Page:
After reading the story, I quickly dug out Loaded (because it was, quite mysteriously, already there in my bedroom). I took in the strange cover in all its 12-inch, clouds of pink whipped cream, glory. I examined the back cover. It has that really dark studio shot (taken from the control room looking into the studio) showing what looked like, to me, a state-of-the-art of album production environment, and a tiny solitary Doug Yule sitting at the piano with his back to the camera. Despite not getting the symbolism there, I was mesmerized by the photo. The studio is Atlantic Studios, NYC: a legendary room, and the birthplace of hundreds of hits, where Tom Dowd basically invented modern recording by ushering in and standardizing multi-track and stereo techniques in the early 1960s.  The photo probably figured highly in my career choice as an adult (having worked in and owned several recording studios for nearly two decades, myself).

The Back Cover of my copy of The Velvet Underground, Loaded and inner dust sleeve featuring other Cotillion releases.

The Back Cover of my copy of The Velvet Underground, Loaded and inner dust sleeve featuring other Cotillion releases.


Detail of VU’s Loaded back cover: Doug Yule sitting at the piano

One of the strangest things about the back cover are the credits. They are quite detailed. Strangely, Doug Yule is listed first, followed by Sterling Morrison and then Lou Reed. This is strange considering Reed was the Velvet’s principle songwriter and Doug was a relative newcomer (being John Cale‘s replacement after his departure in 1968). Moe Tucker is listed last as part of “The Line Up,” but considering she’s not even on the album it’s amazing she’s there at all (more on that later). Some of the drums where actually recorded by Doug’s younger brother, Billy (“Lonesome Cowboy Bill” and  “Oh! Sweet Nuthin'”) while the remaining tracks were handled by Adrian Barber, Tommy Castagnaro, and Doug himself.  Incidentally, Adrian (a Beatles-era, Liverpoolian expat) was also the primary recording engineer. Doug, Lou and Sterling are all given “song composition” credit, among many other things. Only Doug and Lou are credited with lyrics. Almost everyone is credited with multiple instruments (except Moe) but Doug plays the most instruments: organ, piano, bass, drums, lead guitar, acoustic guitar, and vocals.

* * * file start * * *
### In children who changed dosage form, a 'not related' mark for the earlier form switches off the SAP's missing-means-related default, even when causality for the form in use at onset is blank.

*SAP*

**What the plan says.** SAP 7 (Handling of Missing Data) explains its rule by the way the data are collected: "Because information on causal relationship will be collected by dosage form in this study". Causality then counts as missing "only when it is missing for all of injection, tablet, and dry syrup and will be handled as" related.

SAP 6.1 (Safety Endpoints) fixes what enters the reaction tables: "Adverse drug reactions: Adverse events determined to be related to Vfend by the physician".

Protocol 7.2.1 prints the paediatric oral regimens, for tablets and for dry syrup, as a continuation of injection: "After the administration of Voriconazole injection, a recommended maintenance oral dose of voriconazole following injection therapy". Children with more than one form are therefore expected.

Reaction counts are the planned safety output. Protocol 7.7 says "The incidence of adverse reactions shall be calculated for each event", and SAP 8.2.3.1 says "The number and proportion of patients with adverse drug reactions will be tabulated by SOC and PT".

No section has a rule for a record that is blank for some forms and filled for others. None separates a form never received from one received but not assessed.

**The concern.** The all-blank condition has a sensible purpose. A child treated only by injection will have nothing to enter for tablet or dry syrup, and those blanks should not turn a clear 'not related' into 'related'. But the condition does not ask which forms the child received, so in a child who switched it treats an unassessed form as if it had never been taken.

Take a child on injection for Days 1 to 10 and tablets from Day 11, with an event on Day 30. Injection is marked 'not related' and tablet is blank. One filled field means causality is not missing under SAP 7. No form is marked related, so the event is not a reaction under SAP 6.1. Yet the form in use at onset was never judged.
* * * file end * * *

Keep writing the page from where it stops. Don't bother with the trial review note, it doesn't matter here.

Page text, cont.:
The album has three producer credits: Geoffrey Haslam, Shel Kagan and the Velvets themselves. There’s also a pretty odd special thanks to Geoffrey:

The Velvet Underground wishes to thank Geoffrey Haslam for his help in putting this album together.

OK. So that’s a lot of info. Even as a kid I got the feeling that this might have been a difficult album to make, or at least the band was really going for broke. Turns out, after reading up on the album many years later, both guesses were right. Loaded was born during a very nebulous period for the Velvets. This is now well-documented Velvets-lore. You can look it up. To sum it up, Loaded was recorded during the tail-end of an 8-week residency at Max’s Kansas City – which was the first gig the band had played in their home territory (the Island of Manhattan) since 1967.  Moe Tucker was absent from both the residency gigs and the recording sessions because she took a maternity leave. Doug Yule’s younger brother, Billy Yule, was hastily recruited to fill in.  It’s been said that Billy was a decent drummer, but he was no Moe Tucker. To make things even stranger, Lou Reed, the founding member of the band and principle songwriter, quit before the residency was up and the album was mastered. (And, much to his chagrin, quite a bit had been chopped out of his songs post-editing, including the entire bridge of Sweet Jane.) Yule sings lead on several songs (“Who Loves the Sun”, “New Age”, “Lonesome Cowboy Bill”, and “Oh! Sweet Nuthin’).

Yule himself has admitted that the previous Velvets album, 1969’s eponymous album, may have been a stronger and the recording process was “more organic” than Loaded, which felt more like a “studio record.” He admits, in retrospect, that they should have waited for Moe and that without Moe the Velvets did not “feel like a band.” Indeed, Loaded is by far the slickest Velvets album in terms of production and performance. Much of the noise, dissonance and edge is gone. I remember reading, somewhere, that Loaded was the only Velvets album not to be deleted (that is, allowed to go out-of-print). Of course, all those early records have since been lavishly re-released.